As it turns out, I was able to find the majority of what I needed through Google Scholar: this will come as a surprise to no-one who has used it, but it's remarkably good at finding electronic copies of articles and conference proceedings. Sometimes they are preprints on the conference website; sometimes they are copies posted in the institutional repository or on the researcher's own website; sometimes they are what appears to be illicit copies* (you can tell by the watermark) posted on random domains. The more recent the article, the more likely it seemed I was able to find an on-demand copy.
My work is in the intersection of the semantic web and library systems, so it's perhaps not surprising that the library-oriented articles tended to have been published further in the past and were less likely to have a freely available copy available, whereas almost anything of interest on the semantic web side was immediately available. I suspect that not many people were thinking about open access to research in the 90's; still, it made me cringe a little to find familiar names amongst the authors of papers on open source library software that I would have liked to cite, but which were locked behind a paywall that not even my university (with its amazing provincial and federal consortium deals) had licensed access. So, of course, the citations went to papers that were available to me.
Call it anecdotal, call me a lazy researcher, but to me the evolution seems inevitable. If your work is freely available (ideally via a properly legal venue, like publishing in an open access journal, or deposiiting copy of your paper in your institutional repository or on your web site--assuming your publication contract allows it) then you are more likely to get citations; and if that pattern continues and coincides with citation counts as one measure of a researcher's effectiveness, what will the incentive be for keeping your work locked behind a paywall?
*A notable example is the seminal article "The Semantic Web" written by Tim Berners-Lee, James Hendler, and Ora Lassila and published in Scientific American in 2001. The official version of the paper is locked behind Scientific American's paywall at http://www.scientificamerican.com/article/the-semantic-web/ and they serve up interstitial ads between searches on their site(!). The primary electronic version offered up by Google Scholar, on the other hand, is a PDF posted at Google Code. Google Code is hardly a notable scholarly publishing site, but I bet it serves up way more copies than SciAm does.**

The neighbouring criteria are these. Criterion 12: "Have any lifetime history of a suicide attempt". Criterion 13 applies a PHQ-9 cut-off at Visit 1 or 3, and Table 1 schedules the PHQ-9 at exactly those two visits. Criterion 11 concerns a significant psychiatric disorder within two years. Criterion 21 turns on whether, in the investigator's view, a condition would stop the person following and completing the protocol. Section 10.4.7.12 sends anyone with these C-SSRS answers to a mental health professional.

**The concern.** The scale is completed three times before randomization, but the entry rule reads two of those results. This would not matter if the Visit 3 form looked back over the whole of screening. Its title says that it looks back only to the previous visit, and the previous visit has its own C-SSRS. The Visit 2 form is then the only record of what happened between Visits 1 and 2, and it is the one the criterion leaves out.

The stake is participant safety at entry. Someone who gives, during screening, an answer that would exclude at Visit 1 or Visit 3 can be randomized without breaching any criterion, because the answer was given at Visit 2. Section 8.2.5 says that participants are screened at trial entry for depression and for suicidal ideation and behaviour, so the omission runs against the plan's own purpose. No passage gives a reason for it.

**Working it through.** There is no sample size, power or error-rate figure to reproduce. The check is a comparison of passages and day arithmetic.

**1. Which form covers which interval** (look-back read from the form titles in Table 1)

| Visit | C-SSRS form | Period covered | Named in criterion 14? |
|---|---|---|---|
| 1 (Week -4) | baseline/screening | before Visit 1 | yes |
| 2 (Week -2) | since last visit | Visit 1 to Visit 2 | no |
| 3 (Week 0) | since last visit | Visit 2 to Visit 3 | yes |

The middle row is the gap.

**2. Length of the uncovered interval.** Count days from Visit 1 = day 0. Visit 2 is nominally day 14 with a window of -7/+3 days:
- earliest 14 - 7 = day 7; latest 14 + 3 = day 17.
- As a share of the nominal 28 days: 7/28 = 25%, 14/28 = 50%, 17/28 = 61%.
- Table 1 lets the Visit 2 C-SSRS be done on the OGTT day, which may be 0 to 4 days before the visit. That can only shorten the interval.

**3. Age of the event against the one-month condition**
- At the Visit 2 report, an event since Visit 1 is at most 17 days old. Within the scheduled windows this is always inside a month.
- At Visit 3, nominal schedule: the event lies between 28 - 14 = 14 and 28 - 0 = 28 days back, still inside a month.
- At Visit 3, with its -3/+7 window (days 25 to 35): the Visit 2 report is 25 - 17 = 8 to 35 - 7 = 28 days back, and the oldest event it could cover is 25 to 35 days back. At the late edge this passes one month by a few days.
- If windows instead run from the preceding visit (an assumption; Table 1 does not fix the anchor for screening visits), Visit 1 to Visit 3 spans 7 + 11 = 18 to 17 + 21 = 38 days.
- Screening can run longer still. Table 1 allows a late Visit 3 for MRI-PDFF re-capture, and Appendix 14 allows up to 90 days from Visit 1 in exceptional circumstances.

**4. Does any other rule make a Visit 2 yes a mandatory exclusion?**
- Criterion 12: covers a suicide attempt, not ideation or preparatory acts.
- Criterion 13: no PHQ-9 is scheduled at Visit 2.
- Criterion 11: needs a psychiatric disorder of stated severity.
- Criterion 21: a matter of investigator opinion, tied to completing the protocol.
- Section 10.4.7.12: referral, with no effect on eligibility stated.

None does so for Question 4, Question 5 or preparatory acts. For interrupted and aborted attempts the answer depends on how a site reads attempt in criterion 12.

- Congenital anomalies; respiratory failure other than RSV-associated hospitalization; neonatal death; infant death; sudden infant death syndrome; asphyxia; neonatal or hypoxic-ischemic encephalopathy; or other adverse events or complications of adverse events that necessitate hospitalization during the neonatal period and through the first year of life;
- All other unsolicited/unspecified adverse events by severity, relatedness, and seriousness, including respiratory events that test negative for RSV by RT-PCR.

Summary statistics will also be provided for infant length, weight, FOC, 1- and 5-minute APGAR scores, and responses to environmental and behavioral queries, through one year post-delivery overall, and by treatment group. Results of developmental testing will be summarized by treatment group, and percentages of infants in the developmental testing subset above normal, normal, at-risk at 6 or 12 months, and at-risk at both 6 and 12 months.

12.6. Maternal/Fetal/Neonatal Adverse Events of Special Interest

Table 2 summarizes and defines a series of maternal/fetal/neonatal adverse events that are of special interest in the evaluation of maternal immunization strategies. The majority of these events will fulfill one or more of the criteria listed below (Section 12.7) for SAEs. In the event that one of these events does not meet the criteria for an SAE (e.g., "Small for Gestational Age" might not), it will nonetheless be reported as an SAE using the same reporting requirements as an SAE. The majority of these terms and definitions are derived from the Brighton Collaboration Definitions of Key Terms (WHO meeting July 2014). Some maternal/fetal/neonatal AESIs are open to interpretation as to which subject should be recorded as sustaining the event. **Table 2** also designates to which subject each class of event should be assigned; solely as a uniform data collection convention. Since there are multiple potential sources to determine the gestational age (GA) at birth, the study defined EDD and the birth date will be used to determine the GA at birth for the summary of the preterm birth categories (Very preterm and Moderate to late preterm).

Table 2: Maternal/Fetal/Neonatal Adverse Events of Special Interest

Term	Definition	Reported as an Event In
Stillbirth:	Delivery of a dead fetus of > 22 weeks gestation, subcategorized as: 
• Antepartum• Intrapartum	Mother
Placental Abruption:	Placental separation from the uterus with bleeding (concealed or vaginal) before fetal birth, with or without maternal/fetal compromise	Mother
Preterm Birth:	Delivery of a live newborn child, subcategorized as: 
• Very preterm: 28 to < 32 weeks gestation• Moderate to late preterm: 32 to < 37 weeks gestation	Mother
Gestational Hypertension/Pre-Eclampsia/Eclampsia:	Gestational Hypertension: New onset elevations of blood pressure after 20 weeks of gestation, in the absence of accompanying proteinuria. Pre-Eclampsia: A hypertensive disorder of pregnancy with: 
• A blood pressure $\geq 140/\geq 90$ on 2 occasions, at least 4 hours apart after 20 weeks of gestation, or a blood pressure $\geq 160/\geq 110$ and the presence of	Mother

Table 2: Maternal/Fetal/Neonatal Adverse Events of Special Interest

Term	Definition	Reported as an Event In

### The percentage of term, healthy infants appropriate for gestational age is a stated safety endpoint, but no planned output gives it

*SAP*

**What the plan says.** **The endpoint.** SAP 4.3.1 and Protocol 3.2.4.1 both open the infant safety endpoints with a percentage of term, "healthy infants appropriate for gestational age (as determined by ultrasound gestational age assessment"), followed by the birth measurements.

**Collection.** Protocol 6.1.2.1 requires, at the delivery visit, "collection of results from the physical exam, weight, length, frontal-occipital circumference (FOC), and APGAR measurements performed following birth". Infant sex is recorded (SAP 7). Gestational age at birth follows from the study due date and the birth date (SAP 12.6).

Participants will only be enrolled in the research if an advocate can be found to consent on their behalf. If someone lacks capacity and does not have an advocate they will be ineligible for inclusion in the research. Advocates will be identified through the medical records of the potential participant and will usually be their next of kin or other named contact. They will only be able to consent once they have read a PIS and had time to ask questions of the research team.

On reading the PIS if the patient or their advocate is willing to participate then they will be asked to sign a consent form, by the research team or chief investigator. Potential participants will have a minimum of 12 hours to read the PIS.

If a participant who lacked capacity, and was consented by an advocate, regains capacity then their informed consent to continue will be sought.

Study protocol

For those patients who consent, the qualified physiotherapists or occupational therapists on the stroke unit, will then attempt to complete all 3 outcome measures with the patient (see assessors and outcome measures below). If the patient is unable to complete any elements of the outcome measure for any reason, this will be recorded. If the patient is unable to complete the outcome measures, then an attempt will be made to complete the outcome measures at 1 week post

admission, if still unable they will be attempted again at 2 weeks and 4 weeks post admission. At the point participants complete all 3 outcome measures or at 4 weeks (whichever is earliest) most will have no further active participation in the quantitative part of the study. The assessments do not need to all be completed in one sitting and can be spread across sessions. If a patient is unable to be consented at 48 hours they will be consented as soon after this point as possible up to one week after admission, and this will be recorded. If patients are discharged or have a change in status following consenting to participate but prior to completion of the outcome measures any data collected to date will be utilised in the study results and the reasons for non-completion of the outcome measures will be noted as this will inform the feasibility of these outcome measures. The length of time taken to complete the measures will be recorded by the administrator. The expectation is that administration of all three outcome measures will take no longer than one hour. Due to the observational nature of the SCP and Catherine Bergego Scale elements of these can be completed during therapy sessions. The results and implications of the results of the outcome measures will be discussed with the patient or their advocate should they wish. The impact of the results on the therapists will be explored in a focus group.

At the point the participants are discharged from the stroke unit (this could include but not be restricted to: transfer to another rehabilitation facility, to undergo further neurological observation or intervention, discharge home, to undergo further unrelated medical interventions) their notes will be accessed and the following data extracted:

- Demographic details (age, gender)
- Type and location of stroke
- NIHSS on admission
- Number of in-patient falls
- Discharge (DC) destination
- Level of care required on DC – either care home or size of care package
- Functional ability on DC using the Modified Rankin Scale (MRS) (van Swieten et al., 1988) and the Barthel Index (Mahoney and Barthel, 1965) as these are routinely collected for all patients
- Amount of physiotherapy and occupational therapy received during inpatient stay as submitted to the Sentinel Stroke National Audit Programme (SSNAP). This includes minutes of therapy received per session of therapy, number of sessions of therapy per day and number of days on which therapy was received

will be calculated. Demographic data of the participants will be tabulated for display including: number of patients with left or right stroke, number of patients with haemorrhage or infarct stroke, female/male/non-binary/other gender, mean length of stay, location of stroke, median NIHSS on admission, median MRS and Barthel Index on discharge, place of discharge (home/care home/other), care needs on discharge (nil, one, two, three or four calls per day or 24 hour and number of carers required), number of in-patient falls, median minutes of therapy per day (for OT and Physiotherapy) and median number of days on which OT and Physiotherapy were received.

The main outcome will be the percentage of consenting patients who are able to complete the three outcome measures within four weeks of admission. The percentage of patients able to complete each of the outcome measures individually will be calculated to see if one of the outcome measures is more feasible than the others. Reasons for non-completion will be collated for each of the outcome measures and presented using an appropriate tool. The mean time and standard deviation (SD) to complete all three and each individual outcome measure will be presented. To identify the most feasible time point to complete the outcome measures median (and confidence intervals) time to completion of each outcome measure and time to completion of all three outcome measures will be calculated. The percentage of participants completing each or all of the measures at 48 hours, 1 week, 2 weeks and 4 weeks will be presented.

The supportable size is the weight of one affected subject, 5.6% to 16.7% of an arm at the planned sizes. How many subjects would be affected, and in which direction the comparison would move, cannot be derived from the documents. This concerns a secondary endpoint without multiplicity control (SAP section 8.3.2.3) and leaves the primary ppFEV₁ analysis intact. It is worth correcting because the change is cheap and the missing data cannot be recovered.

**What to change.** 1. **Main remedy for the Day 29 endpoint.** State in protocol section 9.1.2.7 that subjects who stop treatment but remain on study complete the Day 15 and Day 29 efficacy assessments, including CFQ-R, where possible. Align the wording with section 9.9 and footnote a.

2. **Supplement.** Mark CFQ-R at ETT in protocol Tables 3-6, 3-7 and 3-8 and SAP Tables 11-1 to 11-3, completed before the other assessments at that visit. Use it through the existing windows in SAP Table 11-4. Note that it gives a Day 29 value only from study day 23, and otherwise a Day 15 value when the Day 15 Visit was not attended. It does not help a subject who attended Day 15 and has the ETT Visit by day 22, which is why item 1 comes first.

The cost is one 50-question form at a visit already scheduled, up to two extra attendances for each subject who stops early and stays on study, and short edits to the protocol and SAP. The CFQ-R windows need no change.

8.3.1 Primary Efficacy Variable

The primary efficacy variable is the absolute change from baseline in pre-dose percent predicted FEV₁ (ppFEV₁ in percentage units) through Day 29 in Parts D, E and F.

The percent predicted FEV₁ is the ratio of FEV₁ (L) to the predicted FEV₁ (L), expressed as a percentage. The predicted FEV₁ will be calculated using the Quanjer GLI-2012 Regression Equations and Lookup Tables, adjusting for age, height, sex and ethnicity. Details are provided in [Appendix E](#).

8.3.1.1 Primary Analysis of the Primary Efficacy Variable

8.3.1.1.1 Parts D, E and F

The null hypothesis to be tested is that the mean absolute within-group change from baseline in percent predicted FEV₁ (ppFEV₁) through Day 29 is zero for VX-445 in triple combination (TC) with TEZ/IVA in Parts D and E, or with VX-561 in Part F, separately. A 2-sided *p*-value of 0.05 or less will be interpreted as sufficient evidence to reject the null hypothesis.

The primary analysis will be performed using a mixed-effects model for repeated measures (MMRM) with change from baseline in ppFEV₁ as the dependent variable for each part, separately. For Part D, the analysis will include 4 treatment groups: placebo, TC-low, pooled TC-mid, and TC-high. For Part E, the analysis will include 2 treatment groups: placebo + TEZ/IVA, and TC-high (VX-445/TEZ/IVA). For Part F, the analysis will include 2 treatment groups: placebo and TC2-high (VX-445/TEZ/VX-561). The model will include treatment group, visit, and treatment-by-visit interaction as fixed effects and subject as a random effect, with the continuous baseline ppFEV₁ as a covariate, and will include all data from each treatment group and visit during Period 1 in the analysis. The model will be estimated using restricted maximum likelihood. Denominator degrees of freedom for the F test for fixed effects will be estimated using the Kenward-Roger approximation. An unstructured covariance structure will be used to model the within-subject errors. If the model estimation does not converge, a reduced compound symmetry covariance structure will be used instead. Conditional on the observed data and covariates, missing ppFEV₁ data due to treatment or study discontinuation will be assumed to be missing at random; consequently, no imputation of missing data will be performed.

**Note that if you dig into all of the available copies of the article, there are hundreds scattered across university course pages and semantic web community sites. (Cue Darth Vader: "The infringement is strong in this one.") I assume SciAm knows that the blowback of trying to enforce copyright measures against infringers with this particular high-profile article would be intense; I'm not sure what lesson we're supposed to derive from that.
Thursday, October 31. 2013
I released File_MARC 1.0.1 yesterday after receiving a bug report from the most excellent Mark Jordan about a basic (but data corrupting) problem that had existed since the very early days (almost seven years ago). If you generate MARC binary output from File_MARC, you should upgrade immediately.
In the MARC binary output code, I was testing a string for the presence of a value--roughly, "if ($value)"--and returning false if no value was present. Which is fine, except when said value was '0', in which case that test returns FALSE. Whoops.
It's one of the oldest gotchas in PHP, and it lived for a very long time in this library. Probably because very few people want to generate MARC binary output. But now, that bug is squashed, and a unit test will ensure that it does not come back.
Thursday, October 17. 2013
I submitted the following proposal to the Library Technology Conference 2014 and thought it might be of general interest.
Structuring library data on the web with schema.org: we're on it!